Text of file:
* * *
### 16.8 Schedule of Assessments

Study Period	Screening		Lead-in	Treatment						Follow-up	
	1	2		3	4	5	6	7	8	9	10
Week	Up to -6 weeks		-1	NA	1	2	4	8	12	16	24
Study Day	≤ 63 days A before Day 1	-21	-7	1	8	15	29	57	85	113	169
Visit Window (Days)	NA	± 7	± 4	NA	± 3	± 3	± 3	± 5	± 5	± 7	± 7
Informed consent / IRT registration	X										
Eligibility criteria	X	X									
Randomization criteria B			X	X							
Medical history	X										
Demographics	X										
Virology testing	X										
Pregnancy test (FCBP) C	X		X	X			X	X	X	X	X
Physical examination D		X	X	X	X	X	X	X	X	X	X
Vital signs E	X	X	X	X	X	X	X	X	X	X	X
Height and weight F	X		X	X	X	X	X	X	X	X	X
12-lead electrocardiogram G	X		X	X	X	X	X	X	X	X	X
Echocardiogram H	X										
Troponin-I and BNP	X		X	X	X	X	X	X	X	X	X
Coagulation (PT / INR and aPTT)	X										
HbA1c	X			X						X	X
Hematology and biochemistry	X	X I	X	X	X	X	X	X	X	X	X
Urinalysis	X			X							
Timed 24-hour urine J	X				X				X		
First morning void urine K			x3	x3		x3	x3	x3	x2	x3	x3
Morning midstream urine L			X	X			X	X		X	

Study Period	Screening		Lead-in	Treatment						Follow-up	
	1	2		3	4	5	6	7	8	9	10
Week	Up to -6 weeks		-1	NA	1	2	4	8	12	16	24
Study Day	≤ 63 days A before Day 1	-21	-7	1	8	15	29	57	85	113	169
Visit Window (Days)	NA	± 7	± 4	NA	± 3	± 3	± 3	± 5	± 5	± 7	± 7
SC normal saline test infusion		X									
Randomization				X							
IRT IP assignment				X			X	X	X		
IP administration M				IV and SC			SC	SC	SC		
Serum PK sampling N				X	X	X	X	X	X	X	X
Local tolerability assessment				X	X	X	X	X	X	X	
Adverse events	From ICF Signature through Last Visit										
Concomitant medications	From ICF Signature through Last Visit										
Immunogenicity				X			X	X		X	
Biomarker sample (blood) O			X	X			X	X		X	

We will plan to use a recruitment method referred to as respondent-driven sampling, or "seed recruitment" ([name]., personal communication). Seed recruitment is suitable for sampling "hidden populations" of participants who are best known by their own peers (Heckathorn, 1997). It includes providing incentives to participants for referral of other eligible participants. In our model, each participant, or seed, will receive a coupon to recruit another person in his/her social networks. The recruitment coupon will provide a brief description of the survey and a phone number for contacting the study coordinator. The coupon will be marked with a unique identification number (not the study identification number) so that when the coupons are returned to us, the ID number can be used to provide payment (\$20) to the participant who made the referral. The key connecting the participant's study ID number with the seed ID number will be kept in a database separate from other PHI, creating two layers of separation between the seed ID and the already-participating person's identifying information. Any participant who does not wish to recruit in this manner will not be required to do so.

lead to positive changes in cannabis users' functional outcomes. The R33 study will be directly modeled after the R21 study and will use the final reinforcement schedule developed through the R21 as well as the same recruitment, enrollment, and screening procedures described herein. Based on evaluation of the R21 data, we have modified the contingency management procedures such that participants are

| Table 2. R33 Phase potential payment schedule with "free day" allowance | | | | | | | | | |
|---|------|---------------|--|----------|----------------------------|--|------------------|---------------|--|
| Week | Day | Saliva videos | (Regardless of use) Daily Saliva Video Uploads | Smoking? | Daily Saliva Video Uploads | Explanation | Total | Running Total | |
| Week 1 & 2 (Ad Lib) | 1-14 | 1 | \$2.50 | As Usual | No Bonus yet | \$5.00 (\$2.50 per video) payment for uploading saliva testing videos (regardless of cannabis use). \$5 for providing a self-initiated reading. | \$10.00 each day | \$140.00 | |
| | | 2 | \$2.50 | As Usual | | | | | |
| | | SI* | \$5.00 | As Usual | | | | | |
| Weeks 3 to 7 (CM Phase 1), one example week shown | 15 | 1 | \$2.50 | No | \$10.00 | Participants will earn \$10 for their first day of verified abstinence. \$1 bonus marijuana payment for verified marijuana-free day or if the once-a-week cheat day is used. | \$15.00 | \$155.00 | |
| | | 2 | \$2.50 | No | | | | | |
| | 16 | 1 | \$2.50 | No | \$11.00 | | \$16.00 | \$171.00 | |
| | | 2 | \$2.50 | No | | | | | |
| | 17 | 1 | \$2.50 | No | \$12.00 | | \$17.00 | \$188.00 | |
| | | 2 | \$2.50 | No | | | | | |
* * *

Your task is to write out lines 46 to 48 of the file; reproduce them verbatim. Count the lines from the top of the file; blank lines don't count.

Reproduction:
| Week | Day | Saliva videos | (Regardless of use) Daily Saliva Video Uploads | Smoking? | Daily Saliva Video Uploads | Explanation | Total | Running Total | |
| Week 1 & 2 (Ad Lib) | 1-14 | 1 | \$2.50 | As Usual | No Bonus yet | \$5.00 (\$2.50 per video) payment for uploading saliva testing videos (regardless of cannabis use). \$5 for providing a self-initiated reading. | \$10.00 each day | \$140.00 | |
| | | 2 | \$2.50 | As Usual | | | | | |